Tag Archives: Tennessee

Tennessee Supreme Court Establishes New Standards for Waiver Enforcement

By Doyice Cotten

Courts in Tennessee have long held that waivers of liability for negligence are enforceable; in fact, waivers were not disfavored and the bar for enforcement was fairly low. Things may be changing because the Tennessee Supreme Court, in a non-sport case (Copeland v. HealthSouth/Methodist Rehab. Hosp., 2018), reiterated that the public policy in Tennessee has historically favored freedom of contract.  Nevertheless, the court made it emphatically clear that “not all exculpatory agreements should be enforceable,” and established new criteria for enforcement that are now in effect.

Careful Waiver Construction Results in Protection for a Tennessee YMCA

By Doyice Cotten

Sandra Gibson joined the Rutherford County YMCA and signed a liability waiver. At a later date, she was injured when she tripped on an allegedly uneven or cracked sidewalk about 20 feet from the entrance to the YMCA.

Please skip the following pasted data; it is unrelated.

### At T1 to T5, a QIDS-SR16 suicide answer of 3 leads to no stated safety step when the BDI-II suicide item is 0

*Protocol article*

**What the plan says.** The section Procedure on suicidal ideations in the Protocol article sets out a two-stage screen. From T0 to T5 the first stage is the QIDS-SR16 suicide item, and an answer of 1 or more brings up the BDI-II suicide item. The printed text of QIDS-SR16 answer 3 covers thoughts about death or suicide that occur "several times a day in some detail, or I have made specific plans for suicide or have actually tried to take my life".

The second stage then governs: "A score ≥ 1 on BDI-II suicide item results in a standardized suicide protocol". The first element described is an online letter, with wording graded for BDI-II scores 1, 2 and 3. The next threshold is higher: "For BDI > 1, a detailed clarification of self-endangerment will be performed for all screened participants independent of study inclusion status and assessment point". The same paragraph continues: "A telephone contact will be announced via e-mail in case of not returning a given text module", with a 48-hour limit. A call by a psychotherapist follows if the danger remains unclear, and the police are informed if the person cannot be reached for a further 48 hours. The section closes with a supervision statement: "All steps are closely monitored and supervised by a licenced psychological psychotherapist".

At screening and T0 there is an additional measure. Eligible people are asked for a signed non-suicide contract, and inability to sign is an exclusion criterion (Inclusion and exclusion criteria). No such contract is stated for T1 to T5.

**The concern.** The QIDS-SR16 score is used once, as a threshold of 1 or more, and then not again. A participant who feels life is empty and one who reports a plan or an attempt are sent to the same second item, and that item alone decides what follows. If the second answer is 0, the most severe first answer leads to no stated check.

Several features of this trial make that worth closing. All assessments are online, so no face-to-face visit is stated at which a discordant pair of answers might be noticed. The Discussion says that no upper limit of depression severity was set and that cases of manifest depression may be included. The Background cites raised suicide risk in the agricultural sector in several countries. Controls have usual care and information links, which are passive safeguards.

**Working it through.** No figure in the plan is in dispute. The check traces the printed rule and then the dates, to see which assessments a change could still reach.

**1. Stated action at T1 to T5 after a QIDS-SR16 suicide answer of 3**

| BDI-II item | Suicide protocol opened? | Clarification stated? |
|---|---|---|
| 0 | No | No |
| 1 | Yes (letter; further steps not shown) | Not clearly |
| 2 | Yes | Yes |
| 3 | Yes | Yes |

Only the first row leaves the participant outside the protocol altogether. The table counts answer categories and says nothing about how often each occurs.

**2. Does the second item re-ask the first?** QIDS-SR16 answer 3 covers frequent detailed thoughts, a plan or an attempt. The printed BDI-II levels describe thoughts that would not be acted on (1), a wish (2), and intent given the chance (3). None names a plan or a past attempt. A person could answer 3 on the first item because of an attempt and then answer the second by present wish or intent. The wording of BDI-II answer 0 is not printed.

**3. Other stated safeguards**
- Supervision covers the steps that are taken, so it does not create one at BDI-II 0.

She filed suit alleging negligence by the YMCA. The trial court denied the YMCA’s motion for summary judgment. The YMCA appealed claiming protection from the waiver signed by Gibson. The waiver reads:

In consideration of gaining membership and/or being allowed to participate in the activities and programs of the YMCA of Middle Tennessee (“YMCA”) and to use its facilities (whether owned or leased),

Sport Safety Statutes Can Affect the Effectiveness of Liability Waivers

By Doyice Cotten

Most states have enacted at least one of what are sometimes called sport safety acts or shared responsibility statutes (e.g., equine, ski, whitewater rafting) intended to define or limit the liability exposure of operators of selected activities.

Some of these statutes hold the operator to a duty of ordinary care. When they do, a waiver cannot protect the operator in the event of ordinary negligence. Other statutes prescribe a list of specific duties of the operator.